Gordon: That’s the first place Loveless would’ve looked.
So let’s see if I’ve got this straight: Loveless will usually bypass searching his enemy’s pocket, and instead search his enemy’s ass? Good to know! I guess that penis-mobile isn’t just for show.
Cut to evening. It’s quiet, a campfire is roaring. Gordon has already used his handy-dandy tools to remove the collars. Jim has cooked a lizard over the open flame for supper. The Script-O-Matic 5000 says it’s time for some buddy-bonding, in order to defuse all that antagonism from earlier in the film.
Gordon, being the smart and cultured person he is, finds the idea of eating a roasted lizard completely disgusting, and would rather starve. Gordon then notices a large tarantula on Jim’s hand, and Jim, being the rugged and tough individual he is, shrugs and lets the spider go. After some unimportant dialogue about Jim being raised by Indians, he returns our attention to the spider, and we watch a desert wasp attack it so it can “kill the spider and lay its eggs inside.” Yep, as if the spider imagery attached to Loveless wasn’t mind-numbingly obvious already, we get this transparent foreshadowing.
The conversation turns to Jim’s parents, who were at… you guessed it, New Liberty. Okay, now the script is taking cues from George Lucas by connecting anything to everything. Did Jim’s parents have to be at New Liberty? Couldn’t he just be a cowboy avenging the deaths of all the people who died there, instead of having it be just an unexpected side-benefit of avenging his parents? It was clichéd enough that Jim’s revenge was motivated by race, but to introduce a “this time, it’s personal” aspect is really pushing it. I’m now awaiting the revelation that Loveless is Jim’s half-brother, and Lippenreider was his nanny during his time as a slave.
With this male bonding out of the way, it’s daytime and our two heroes walk through an obvious blue screen desert. There’s a total air of unreality in these scenes, which constantly reminds me of another film that came out in the summer of 1999 that you might have seen.
Gordon is carrying one of the magnetic collars, and he explains that he’s keeping it because he admires its design. Even though he already has one back on the Wanderer, and even though this supposed “magnet” doesn’t attract anything metal on their clothing. But then comes the real reason he has it, as far as the script is concerned, when the magnet suddenly drags Gordon along the ground towards some hidden railroad tracks.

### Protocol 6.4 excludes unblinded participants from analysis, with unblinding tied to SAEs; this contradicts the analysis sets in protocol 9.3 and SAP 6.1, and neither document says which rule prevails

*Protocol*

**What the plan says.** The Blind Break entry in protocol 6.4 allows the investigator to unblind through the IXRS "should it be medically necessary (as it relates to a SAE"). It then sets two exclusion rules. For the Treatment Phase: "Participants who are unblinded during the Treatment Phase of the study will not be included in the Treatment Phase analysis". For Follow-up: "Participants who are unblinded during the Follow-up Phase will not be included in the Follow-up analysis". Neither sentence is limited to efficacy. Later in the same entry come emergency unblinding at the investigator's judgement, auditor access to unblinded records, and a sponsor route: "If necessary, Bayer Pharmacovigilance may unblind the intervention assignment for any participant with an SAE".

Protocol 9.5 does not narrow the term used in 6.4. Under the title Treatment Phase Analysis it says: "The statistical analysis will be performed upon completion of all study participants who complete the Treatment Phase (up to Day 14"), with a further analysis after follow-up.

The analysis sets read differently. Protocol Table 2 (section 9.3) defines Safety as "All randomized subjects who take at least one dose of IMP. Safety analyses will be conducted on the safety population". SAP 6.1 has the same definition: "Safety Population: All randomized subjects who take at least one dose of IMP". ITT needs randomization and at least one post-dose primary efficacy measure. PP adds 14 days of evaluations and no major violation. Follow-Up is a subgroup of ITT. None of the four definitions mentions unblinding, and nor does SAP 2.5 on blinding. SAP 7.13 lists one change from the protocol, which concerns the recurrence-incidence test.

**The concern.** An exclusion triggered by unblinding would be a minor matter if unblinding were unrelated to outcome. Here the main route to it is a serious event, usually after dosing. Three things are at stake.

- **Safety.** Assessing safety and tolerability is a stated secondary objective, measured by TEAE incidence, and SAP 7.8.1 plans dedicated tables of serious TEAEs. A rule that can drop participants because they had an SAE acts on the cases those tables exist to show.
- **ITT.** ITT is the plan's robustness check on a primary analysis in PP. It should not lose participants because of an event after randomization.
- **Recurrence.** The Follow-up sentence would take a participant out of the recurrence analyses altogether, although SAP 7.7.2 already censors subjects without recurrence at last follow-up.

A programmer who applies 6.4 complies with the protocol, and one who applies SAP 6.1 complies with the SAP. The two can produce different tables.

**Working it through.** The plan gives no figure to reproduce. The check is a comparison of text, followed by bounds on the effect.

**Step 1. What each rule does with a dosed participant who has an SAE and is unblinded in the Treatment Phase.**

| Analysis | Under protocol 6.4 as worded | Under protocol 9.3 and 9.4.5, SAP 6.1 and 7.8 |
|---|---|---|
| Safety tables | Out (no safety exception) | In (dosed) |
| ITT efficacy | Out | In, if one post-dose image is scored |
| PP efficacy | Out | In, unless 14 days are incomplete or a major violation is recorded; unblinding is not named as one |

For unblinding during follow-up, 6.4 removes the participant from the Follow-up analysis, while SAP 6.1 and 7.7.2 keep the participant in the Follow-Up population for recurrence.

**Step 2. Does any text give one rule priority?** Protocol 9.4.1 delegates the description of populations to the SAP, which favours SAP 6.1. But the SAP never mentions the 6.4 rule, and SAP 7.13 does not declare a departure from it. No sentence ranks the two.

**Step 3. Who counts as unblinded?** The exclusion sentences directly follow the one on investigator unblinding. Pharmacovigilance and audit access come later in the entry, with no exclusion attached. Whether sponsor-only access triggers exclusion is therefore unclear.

Specifically, these are Loveless’ private tracks. Which they couldn’t have found simply by following the tracks Loveless used to escape from the cornfield. God, I hate this movie so much.
The private tracks lead the president’s “best men” to the Wanderer, stopped along the tracks with no one inside. Knowing they’re close to Loveless, they head to what they believe is the edge of Spider’s Canyon. Here, they come upon Loveless’ base of operations.
And now for the movie’s money shot. That’s right, folks: If you’ve been paying attention, you shouldn’t be surprised by Loveless’ secret weapon, now emerging from Spider’s Canyon. It is, naturally, a giant mechanical spider.
A giant mechanical foot lands near the exact spot where Jim and Gordon are standing. There’s a shot of Loveless and his ladies at the controls inside the head of the spider, and it seems as though Loveless, or any other person standing near him, should’ve seen Jim and Gordon. But our heroes, with their white shirts against the red desert, are like ninjas and remain unseen.
As the giant spider climbs over them, Jim comments on “finally seeing an invention that actually works!” What? Where the hell did that comment come from? At no point in this film did Jim ever remark on Gordon’s inability to invent something that works.
The only invention that malfunctioned in Jim’s presence was the train winch, when the cord broke. But yes, please, use that as an example of Gordon’s tendency to make inventions that don’t work, along with the severed head projector, the elastic rope, the billiard ball gas bomb, the Nitro-Cycle… oh, wait, never fucking mind! Those all worked!